Anheuser-Busch, AT&T, Kellogg, Bayer and Nestle are a few of the advertisers using blockchain to dig deeper into the economics of online advertising. With blockchain, they can learn if real people or bots are viewing their ads and how much of their digital ad spending is going to middlemen. Blockchain, touted as a secure and transparent way to keep transaction records, is booming, and now the advertising world — rife with less-than-transparent dealings — hopes that blockchain can help cut down on wasted dollars.
The Wall Street Journal reports that, “marketing-intelligence firm Warc estimated that of every dollar spent world-wide last year on ‘programmatic’ ads — a term used for ads bought using automated software — just 40 cents on average made it to the publisher selling the ad space.” The rest of the money is a so-called tech tax that advertisers pay to an “intricate chain of vendors.”
Some marketers “manually audit digital ad campaigns,” but the advocates of blockchain say this technology is faster and more reliable, and “can also help track whether ads are running on websites with real traffic and on portions of them visible to ordinary users.”
“The objective here is not about savings, it’s more about transparency to make sure we are reaching consumers in the most relevant way,” said Anheuser-Busch global marketing vice president Lucas Herscovici, whose company has “tested a solution from mobile ad-tech firm Kiip that records ad campaign data to the blockchain.”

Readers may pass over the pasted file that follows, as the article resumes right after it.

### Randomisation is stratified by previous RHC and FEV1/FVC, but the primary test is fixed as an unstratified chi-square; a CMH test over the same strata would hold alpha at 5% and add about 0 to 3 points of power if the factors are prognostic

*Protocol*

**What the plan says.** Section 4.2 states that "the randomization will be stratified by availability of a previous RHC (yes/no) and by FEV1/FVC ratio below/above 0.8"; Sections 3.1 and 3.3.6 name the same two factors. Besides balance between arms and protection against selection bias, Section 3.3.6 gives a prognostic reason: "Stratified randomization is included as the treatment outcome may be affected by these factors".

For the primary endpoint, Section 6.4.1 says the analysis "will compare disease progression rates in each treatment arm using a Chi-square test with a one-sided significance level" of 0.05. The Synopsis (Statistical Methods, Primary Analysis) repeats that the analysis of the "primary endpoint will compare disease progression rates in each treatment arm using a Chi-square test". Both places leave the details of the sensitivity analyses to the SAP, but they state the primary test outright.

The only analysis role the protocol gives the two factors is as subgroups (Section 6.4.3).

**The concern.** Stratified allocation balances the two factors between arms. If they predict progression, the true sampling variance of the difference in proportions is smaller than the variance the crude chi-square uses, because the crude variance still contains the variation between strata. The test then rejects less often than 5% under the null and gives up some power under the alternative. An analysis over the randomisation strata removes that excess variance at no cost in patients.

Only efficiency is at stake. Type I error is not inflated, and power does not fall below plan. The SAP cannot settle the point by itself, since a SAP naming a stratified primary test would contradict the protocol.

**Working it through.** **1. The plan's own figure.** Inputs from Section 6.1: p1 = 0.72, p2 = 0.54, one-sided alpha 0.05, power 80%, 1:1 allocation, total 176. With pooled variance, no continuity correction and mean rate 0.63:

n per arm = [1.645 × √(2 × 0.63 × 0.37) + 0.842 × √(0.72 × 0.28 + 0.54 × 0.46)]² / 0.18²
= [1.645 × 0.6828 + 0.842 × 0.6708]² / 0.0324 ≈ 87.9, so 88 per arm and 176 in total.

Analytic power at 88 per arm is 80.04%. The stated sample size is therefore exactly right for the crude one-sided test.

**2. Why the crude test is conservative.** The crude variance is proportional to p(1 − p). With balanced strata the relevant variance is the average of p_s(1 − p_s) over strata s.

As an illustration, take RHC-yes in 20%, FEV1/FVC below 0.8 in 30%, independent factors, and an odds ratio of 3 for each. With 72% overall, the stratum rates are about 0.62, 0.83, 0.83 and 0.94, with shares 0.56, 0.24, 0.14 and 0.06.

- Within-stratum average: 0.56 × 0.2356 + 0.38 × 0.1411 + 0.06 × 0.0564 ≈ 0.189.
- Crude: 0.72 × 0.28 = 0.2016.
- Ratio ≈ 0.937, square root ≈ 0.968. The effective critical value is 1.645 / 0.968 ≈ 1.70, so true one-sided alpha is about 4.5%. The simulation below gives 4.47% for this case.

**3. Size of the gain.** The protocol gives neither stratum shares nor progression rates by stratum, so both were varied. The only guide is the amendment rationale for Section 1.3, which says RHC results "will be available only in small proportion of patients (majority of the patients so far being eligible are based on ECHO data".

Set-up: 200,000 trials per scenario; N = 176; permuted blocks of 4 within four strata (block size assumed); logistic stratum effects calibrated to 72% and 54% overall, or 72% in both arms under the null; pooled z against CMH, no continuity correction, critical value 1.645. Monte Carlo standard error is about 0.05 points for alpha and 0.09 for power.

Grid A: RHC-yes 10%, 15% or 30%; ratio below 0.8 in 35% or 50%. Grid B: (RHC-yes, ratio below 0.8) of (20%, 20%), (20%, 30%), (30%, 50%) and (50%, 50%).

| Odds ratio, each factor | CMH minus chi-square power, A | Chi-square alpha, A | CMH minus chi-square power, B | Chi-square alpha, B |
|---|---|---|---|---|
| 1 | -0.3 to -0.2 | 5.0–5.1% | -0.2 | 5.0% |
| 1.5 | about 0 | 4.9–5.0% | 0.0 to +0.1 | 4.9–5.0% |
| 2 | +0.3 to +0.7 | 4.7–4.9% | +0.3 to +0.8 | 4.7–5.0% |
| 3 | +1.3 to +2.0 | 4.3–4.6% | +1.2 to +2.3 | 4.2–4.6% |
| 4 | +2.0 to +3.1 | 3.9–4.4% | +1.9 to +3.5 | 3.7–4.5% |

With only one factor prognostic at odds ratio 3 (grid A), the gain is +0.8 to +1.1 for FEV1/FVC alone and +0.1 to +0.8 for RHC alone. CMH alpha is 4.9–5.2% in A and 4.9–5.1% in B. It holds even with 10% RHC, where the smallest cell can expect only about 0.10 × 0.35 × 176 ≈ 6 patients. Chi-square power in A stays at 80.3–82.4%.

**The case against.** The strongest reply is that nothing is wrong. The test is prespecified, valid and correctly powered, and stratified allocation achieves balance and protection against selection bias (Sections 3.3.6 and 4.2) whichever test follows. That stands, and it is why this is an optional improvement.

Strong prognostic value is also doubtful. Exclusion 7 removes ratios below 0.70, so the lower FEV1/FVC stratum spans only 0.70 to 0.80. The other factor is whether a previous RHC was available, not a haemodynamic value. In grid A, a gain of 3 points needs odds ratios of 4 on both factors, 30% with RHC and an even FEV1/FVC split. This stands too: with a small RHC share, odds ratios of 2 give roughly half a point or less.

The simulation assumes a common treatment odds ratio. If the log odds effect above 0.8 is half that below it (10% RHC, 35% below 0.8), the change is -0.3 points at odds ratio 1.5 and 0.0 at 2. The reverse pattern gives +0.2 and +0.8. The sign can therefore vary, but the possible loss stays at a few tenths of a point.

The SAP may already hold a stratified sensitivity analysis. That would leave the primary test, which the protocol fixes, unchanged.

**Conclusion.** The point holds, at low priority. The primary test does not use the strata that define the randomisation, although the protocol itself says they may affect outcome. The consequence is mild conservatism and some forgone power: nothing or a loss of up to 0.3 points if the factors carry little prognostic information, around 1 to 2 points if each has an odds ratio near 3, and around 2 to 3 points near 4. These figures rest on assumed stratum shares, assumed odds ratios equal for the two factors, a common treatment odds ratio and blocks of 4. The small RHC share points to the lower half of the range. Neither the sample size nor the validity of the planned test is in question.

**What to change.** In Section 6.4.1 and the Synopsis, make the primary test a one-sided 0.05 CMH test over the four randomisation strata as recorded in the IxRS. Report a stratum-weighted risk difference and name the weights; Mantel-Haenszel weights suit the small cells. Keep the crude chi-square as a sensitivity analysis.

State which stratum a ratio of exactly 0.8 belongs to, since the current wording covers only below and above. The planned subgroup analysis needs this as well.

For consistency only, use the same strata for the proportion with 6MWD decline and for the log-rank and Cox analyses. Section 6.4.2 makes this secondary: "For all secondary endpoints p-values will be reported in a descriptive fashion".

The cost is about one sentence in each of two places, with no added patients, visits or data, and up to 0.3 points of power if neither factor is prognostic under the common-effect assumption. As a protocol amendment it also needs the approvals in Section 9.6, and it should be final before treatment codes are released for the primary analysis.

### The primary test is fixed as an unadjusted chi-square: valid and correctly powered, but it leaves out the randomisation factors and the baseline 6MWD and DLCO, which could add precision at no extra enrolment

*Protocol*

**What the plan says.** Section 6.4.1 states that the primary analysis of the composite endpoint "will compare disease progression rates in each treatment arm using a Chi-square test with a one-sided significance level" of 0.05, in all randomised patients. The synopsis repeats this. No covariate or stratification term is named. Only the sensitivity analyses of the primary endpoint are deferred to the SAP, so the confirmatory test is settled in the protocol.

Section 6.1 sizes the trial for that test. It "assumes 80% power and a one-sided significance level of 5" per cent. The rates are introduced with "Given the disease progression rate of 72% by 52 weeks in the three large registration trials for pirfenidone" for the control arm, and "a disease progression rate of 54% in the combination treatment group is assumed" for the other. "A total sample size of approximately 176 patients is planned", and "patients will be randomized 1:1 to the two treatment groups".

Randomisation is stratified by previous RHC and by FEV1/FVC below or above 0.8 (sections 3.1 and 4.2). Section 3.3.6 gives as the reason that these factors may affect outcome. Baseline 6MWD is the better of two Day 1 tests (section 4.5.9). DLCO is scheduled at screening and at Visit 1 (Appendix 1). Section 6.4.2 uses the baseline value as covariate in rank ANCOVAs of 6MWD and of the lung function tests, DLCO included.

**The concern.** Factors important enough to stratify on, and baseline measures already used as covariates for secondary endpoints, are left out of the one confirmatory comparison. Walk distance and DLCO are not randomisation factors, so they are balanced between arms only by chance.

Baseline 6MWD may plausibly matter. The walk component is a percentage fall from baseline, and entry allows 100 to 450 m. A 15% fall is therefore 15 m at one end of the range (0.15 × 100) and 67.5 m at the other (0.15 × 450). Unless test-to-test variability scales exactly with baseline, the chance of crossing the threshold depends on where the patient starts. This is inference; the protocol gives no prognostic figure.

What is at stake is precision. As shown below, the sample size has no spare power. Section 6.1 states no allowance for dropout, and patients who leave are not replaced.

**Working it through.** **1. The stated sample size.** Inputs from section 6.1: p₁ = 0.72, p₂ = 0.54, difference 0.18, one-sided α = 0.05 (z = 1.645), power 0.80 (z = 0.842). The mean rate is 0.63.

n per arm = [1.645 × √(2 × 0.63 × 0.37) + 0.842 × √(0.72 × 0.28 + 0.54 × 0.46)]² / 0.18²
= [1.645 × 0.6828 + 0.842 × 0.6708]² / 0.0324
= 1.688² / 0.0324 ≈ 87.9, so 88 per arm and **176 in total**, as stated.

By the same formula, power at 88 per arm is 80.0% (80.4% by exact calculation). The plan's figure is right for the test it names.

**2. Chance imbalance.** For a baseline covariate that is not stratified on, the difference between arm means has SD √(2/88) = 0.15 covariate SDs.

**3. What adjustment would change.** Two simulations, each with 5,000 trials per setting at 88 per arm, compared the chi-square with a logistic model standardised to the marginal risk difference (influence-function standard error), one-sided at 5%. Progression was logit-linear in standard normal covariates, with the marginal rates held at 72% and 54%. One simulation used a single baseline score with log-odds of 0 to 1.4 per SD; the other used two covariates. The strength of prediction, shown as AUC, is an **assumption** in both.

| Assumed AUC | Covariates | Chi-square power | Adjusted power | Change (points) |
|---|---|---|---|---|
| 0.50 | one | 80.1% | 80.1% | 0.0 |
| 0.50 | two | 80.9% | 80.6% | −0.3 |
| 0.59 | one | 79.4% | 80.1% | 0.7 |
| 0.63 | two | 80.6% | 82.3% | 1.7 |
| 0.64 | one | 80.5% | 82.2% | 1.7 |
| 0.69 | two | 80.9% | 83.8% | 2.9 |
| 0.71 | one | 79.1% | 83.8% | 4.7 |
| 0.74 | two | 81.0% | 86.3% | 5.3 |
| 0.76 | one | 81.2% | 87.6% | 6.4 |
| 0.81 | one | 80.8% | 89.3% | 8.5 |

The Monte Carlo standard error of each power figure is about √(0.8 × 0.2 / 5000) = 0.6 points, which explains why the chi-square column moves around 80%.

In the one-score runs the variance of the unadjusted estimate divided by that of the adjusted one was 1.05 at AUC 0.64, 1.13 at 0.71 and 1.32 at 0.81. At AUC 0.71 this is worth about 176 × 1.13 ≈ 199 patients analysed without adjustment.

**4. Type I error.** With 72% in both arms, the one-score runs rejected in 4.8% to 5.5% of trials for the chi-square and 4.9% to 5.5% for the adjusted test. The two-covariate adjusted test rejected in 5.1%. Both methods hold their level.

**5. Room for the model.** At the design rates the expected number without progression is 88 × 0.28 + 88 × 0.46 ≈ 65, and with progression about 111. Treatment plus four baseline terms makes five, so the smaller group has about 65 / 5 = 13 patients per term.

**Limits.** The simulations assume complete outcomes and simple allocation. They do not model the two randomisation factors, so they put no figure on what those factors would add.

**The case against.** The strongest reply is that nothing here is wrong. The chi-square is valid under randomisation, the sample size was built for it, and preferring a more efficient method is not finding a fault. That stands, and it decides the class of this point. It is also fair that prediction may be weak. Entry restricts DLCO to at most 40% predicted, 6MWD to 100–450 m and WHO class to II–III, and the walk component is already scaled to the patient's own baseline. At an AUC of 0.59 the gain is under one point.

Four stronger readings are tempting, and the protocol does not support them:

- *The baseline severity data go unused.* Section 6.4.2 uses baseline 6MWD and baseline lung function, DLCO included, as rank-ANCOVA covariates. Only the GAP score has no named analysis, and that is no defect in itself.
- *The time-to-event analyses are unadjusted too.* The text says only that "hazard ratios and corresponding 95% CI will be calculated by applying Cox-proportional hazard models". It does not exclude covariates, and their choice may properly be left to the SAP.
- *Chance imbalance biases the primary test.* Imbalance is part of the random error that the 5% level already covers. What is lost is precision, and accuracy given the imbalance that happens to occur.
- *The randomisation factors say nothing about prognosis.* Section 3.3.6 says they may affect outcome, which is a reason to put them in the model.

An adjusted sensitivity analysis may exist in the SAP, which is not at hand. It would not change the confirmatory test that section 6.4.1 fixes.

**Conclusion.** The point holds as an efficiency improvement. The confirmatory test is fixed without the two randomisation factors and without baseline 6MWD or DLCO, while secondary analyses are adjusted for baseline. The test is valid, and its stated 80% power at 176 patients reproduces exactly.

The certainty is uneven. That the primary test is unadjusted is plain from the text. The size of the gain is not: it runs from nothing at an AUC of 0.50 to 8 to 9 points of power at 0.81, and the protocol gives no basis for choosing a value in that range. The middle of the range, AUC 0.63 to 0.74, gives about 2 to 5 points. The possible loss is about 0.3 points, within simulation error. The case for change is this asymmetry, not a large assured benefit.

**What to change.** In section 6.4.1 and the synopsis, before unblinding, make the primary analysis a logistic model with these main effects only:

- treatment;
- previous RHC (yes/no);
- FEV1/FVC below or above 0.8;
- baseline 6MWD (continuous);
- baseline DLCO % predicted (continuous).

“I believe in the next two to three years, most of the programmatic media will move to being blockchain-based because advertisers will want transparency and this will provide it,” explained Herscovici.
Blockchain is, however, an extra cost and “depends on a number of players agreeing to sign up to a common agreement.” For big digital ad campaigns across hundreds of websites, many of the “dozens of different ad-tech middlemen … might not be keen on signing up to a blockchain consortium.”
Google, the dominant player in online ads, is not participating in any of the current advertising blockchain projects. The company’s senior vice president of ads and commerce, Sridhar Ramaswamy, said the company does have “a small research team looking at blockchain,” but deems it “not something super-scalable in terms of the sheer number of transactions it can run.”
At Underscore CLT, a startup developing blockchain for digital marketing, president Isaac Lidsky noted that, “digital-advertising exchanges process millions of ad transactions every second, but it can take several minutes for transactions to be recognized in blockchain and hours for payments to be settled.”